George Hall has recently retired when he discovers a lesion on his hip which he takes to be skin cancer. Even though his doctor tells him that it is simply eczema, George is not reassured for long. His worry gradually becomes panic. He learns that his wife, Jean, is having an affair with an old friend of his, that his daughter, divorced single mother Katie, is going to marry a man he disapproves of, and that his son, Jamie, intends to bring his gay lover to the wedding. At this point his hypochondria becomes distinctly pathological. He attempts to excise the lesion himself with kitchen scissors and ends up in hospital.

With the help of antidepressants and psychotherapy, he begins to recover, and then, finding other marks on his skin, relapses. Things come to a climax at Katie's chaotic and (for the reader) very funny wedding, where George, on a risky mixture of valium and alcohol, makes an overly confessional speech and then physically attacks his wife's lover. Order is restored with the help of Jamie and Ray, the groom, who turns out to be heroically kind and efficient (and whose working-class status is then forgiven by George and Jean), and the novel ends with happy reconcilations. George's health anxiety has not, though, entirely disappeared and the novel ends with a clear sense of the mental effort required, especially as we age, not to give in to our fears of disease and death.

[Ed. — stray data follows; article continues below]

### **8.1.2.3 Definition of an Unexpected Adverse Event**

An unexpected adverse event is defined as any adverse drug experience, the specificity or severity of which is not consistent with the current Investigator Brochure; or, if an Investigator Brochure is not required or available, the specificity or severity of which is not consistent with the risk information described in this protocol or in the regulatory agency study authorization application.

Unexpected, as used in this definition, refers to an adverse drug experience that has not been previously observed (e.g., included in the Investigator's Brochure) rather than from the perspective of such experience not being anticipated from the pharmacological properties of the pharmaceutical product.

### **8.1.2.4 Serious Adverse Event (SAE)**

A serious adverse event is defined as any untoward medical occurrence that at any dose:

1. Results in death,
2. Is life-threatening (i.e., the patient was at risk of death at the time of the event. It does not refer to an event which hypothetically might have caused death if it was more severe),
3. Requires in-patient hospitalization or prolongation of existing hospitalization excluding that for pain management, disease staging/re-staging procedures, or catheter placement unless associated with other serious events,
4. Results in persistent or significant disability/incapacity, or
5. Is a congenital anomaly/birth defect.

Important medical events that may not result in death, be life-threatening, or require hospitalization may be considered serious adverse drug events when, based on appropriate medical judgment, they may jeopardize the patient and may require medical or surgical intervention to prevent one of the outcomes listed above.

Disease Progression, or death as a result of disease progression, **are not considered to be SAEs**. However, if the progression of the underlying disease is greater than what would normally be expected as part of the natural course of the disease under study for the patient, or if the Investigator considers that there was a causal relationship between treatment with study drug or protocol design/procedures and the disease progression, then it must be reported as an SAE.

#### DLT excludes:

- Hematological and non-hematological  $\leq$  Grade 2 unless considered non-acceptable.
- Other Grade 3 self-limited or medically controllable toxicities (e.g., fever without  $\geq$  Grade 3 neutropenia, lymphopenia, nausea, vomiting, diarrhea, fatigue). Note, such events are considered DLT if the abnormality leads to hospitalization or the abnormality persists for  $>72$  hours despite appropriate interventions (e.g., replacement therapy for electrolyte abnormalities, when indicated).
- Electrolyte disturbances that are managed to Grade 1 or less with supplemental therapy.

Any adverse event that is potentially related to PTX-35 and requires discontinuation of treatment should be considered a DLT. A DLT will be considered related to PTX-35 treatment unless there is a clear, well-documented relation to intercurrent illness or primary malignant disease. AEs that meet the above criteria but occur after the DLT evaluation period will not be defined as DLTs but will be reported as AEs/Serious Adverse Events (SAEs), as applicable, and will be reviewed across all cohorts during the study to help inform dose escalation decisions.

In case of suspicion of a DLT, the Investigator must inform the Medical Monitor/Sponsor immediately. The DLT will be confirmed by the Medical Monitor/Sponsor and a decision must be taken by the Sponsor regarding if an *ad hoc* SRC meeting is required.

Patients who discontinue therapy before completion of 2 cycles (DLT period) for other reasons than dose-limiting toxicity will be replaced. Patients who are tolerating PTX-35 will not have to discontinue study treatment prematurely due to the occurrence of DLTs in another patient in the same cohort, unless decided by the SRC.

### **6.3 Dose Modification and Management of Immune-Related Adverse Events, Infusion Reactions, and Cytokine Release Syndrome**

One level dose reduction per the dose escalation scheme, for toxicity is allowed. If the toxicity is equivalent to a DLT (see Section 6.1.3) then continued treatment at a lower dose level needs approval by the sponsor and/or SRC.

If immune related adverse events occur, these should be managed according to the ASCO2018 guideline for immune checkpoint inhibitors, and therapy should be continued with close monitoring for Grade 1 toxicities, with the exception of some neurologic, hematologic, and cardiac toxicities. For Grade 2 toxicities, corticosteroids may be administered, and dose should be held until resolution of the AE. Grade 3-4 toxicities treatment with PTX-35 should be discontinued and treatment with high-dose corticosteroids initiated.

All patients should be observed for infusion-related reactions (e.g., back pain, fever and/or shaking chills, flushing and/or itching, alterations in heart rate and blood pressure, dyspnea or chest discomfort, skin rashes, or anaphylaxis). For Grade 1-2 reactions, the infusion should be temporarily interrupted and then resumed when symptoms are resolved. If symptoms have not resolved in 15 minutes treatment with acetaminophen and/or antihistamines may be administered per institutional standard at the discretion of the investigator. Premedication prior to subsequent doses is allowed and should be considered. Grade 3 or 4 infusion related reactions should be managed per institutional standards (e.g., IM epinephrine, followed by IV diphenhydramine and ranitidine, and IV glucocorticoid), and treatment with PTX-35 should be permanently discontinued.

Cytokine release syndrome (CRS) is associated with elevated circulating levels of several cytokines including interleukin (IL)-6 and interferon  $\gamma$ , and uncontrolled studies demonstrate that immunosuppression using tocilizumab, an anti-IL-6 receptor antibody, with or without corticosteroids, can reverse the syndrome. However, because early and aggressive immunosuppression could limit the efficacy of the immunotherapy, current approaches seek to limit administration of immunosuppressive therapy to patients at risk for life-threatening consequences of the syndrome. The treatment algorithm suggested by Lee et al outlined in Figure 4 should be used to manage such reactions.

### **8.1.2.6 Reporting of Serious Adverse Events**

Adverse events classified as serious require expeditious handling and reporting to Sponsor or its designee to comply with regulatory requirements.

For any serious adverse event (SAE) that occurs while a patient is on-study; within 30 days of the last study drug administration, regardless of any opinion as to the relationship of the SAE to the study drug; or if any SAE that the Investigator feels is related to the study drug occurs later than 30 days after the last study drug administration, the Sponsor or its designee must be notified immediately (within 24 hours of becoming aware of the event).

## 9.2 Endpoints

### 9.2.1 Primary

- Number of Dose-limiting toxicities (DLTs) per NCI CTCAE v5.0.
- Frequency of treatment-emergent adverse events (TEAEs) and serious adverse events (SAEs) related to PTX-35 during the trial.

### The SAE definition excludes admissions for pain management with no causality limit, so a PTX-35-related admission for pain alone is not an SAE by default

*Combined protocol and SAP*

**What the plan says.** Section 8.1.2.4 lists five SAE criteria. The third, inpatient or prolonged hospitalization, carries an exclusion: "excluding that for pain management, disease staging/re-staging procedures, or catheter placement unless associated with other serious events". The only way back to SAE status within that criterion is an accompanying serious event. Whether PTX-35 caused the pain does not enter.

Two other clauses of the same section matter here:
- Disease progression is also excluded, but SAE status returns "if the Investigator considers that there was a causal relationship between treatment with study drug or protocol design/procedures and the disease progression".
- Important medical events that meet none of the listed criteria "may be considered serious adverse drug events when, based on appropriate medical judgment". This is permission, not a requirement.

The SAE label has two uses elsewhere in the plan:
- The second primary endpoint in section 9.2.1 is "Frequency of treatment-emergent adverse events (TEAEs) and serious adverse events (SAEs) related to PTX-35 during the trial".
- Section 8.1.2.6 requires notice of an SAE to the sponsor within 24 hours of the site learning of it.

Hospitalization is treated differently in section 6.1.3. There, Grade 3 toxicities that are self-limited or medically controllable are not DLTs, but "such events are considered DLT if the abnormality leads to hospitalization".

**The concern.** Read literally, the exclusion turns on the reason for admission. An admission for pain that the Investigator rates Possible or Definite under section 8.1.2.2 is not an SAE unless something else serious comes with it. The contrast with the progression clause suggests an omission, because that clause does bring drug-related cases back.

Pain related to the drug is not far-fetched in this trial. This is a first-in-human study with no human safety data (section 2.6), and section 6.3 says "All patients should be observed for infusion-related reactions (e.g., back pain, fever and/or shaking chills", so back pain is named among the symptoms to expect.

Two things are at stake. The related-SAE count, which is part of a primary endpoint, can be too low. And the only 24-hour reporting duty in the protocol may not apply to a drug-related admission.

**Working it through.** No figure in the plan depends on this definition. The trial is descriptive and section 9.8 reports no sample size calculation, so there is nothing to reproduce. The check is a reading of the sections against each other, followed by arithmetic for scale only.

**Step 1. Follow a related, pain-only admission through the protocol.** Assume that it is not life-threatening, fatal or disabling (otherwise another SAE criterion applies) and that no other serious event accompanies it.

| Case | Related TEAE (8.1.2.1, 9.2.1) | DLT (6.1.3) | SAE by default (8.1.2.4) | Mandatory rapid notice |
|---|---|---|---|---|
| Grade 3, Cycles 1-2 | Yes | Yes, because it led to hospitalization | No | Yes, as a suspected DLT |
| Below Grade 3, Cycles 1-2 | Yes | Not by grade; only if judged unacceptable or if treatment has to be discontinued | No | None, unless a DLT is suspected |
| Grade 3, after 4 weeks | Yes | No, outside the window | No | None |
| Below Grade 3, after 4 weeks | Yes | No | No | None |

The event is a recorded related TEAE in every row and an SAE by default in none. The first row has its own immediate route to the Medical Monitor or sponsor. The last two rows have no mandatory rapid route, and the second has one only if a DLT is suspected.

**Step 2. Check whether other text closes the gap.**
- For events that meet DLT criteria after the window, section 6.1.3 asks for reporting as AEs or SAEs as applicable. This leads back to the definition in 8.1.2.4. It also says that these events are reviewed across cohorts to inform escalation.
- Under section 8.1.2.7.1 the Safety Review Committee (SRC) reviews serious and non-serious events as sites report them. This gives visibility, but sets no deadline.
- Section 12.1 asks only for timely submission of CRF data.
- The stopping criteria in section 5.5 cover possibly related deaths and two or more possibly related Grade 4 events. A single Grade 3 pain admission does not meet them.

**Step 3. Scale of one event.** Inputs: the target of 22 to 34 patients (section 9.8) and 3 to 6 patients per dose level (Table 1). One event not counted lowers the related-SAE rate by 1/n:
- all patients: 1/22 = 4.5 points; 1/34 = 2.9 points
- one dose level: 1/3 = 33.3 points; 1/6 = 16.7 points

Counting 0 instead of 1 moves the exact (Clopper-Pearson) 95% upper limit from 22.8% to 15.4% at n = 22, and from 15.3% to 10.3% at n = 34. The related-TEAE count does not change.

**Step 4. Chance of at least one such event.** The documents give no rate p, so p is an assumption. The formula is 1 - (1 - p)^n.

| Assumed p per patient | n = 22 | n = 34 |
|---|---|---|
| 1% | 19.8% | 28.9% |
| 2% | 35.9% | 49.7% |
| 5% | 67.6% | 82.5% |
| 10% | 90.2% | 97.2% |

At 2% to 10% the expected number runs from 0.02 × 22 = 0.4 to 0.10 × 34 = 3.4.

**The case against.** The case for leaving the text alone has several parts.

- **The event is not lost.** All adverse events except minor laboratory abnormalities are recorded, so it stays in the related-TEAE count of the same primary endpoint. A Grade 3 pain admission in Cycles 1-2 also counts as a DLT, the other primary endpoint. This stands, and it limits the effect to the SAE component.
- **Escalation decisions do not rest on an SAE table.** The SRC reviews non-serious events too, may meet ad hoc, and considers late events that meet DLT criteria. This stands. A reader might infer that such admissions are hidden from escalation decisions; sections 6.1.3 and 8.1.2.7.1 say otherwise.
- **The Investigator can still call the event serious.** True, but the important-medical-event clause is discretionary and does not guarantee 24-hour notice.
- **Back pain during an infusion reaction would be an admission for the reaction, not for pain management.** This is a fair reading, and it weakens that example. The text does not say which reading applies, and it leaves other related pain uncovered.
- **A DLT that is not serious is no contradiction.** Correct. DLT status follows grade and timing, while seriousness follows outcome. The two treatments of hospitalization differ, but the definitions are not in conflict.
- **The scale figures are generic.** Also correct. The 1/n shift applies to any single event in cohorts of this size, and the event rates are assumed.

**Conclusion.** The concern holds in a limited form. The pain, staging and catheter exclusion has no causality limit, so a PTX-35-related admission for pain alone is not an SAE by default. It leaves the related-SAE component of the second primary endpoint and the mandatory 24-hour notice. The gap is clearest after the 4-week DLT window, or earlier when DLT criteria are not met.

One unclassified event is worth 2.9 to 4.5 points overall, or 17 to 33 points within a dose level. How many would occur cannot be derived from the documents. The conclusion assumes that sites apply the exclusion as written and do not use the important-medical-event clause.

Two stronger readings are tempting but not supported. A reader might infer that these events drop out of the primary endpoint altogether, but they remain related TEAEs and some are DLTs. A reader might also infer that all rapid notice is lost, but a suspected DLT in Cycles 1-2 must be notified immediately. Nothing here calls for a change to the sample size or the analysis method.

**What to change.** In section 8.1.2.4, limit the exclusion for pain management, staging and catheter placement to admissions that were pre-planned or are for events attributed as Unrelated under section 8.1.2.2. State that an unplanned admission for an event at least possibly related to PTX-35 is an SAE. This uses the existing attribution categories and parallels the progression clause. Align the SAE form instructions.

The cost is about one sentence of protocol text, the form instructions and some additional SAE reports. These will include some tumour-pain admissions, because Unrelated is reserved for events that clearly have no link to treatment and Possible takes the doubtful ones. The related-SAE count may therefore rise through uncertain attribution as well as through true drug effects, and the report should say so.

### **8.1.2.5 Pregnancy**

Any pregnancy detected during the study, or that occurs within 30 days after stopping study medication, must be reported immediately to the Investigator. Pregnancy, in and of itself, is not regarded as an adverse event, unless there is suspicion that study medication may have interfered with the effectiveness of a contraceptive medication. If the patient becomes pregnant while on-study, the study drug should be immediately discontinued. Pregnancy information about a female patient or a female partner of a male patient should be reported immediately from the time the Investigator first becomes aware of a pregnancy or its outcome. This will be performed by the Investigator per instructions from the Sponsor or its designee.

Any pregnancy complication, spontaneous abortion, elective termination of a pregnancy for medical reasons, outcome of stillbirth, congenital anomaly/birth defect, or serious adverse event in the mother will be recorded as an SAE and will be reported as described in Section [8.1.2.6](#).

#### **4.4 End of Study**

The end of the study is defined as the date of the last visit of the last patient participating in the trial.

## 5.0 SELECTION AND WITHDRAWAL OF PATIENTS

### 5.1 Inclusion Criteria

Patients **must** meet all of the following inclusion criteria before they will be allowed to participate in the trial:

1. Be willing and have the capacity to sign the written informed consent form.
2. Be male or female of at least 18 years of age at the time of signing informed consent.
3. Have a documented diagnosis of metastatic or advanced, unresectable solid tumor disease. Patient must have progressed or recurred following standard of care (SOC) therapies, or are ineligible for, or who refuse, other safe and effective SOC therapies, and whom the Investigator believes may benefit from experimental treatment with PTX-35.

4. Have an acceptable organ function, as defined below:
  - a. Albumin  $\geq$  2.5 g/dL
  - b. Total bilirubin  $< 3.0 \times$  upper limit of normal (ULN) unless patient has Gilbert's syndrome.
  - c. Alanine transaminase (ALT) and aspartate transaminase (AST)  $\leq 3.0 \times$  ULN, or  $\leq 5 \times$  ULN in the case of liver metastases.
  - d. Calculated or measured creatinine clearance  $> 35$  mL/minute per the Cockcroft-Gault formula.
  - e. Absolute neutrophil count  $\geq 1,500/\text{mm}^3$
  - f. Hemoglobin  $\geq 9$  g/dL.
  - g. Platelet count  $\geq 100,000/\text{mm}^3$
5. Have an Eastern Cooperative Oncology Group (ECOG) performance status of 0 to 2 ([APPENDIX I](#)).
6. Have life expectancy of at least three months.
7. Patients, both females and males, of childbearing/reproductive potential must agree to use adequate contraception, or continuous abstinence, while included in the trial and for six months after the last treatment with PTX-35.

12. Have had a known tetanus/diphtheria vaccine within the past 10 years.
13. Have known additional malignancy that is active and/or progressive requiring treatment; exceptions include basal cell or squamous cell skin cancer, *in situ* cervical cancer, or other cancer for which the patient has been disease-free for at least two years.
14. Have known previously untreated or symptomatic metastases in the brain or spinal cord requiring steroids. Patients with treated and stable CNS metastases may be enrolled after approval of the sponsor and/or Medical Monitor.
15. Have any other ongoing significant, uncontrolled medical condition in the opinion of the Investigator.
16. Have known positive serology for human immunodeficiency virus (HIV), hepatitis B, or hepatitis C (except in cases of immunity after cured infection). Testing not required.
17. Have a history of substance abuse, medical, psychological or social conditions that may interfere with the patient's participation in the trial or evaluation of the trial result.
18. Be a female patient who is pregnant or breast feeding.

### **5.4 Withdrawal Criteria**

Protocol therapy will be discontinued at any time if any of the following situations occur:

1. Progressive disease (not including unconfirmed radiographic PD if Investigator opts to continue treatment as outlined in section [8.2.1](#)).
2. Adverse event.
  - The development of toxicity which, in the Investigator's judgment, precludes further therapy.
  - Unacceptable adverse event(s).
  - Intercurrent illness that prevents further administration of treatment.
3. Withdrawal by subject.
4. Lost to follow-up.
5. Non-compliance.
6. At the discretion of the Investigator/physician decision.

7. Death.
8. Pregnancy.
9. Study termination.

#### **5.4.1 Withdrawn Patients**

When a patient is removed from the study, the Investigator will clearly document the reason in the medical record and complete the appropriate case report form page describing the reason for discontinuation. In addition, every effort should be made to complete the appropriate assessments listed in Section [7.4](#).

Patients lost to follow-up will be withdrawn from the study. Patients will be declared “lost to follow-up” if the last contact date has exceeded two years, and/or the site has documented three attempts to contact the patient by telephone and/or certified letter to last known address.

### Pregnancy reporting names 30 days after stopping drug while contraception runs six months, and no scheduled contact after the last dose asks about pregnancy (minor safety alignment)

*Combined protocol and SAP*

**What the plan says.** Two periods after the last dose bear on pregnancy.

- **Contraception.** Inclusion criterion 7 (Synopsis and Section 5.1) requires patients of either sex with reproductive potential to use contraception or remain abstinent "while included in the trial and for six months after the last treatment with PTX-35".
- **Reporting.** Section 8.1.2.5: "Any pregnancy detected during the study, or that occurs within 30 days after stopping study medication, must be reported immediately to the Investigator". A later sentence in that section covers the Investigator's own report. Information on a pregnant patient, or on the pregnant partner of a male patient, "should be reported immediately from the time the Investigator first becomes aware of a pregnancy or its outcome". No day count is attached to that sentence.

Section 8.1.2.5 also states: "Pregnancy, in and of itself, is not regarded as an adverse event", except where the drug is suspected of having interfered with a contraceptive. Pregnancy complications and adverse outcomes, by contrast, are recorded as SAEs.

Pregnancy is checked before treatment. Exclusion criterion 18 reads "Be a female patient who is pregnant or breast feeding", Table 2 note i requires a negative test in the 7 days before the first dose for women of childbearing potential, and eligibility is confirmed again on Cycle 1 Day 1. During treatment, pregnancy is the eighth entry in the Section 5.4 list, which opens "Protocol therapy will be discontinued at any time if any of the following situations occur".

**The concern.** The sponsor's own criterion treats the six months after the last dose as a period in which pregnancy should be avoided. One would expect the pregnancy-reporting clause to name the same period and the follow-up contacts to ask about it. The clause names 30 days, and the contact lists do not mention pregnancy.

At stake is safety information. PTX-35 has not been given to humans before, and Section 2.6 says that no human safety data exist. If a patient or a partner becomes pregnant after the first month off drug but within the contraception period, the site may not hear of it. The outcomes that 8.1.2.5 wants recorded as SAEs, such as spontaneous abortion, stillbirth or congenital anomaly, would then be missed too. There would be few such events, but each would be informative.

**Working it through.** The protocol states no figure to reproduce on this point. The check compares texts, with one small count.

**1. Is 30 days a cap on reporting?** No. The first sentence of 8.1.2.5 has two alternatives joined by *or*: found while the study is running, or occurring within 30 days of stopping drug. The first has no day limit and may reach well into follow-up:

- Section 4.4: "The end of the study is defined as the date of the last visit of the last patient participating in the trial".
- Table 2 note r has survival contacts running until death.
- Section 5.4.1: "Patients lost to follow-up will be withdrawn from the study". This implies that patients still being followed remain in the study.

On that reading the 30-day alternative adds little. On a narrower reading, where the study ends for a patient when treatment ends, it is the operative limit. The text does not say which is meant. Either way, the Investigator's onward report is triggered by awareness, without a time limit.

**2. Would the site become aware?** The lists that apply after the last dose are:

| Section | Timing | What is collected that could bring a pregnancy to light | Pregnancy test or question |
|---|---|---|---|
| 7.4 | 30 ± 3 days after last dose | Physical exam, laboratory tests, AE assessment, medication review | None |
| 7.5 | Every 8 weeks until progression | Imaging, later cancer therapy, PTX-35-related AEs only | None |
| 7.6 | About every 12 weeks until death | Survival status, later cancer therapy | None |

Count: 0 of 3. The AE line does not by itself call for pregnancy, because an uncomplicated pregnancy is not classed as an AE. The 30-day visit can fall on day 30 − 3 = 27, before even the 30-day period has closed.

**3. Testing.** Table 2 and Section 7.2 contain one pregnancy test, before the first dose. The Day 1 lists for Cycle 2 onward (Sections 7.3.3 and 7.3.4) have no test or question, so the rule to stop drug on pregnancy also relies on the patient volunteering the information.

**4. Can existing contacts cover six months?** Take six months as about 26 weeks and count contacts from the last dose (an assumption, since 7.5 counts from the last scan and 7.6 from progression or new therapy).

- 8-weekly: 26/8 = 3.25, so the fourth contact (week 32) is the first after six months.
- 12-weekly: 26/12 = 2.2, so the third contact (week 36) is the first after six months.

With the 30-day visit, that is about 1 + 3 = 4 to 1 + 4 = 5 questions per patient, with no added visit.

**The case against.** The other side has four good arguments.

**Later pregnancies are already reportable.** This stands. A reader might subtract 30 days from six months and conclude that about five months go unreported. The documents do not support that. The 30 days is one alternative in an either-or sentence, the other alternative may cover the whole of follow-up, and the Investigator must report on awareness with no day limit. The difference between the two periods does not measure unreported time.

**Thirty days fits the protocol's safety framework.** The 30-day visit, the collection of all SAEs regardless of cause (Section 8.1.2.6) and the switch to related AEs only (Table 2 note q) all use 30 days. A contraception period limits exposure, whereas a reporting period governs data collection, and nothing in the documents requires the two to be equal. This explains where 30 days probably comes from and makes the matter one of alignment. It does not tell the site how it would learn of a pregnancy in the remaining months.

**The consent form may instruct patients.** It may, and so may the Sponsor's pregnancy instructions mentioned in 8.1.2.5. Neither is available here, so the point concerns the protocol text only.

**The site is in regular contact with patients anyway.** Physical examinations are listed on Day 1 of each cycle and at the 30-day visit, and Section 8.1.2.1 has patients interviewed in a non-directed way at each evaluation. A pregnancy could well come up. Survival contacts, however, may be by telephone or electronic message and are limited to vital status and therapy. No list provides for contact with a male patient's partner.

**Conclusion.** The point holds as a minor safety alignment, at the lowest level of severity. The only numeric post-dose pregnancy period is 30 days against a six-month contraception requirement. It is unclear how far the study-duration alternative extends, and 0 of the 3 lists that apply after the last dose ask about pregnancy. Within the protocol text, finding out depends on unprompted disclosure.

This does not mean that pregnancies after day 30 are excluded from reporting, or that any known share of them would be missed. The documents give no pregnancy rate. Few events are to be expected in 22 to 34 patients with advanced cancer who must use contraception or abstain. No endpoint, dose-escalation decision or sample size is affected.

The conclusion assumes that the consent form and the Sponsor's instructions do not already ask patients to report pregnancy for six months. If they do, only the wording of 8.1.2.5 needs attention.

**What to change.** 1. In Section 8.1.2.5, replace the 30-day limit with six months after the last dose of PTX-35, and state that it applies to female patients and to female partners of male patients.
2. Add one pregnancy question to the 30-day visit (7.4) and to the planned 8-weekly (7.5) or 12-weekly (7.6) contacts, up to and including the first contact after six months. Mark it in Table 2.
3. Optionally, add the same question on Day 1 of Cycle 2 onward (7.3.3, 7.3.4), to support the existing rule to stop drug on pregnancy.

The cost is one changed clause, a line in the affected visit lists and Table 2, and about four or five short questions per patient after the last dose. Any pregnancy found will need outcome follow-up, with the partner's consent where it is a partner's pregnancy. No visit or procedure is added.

This novel is a comedy with a serious purpose. The various family dramas are familiar from farce: the unfaithful wife caught in flagrante delicto, the one-night stand struck with very messy food poisoning, the jealous fiance who throws garbage cans about when he sees his wife out for coffee with her ex-husband, and the inebriated father-of-the-bride who shocks everyone at the wedding. Yet Haddon presents the farcical as a way of managing the underlying potential for the tragic, or, worse, the meaninglessly desolate. As George says in his wedding toast, "We spend most of our time on the planet thinking we are going to live forever..." but, as he has realized in a newly visceral way, "we are all going to die." Inappropriateness for the occasion aside, this recognition underlies both the novel's comic injunction to forgive and not to judge, and its profoundly realistic and frightening exploration of the abyss that opens up when the threat of serious disease reveals the fragility of the happy stories we tell ourselves. Haddon's accounts of George's panic attacks, and the seeming rationality of his assault on the body that seems not himself but a threat to him, give a vivid sense of the effects of illness anxiety, particularly in relation to aging.



Place Published

New York



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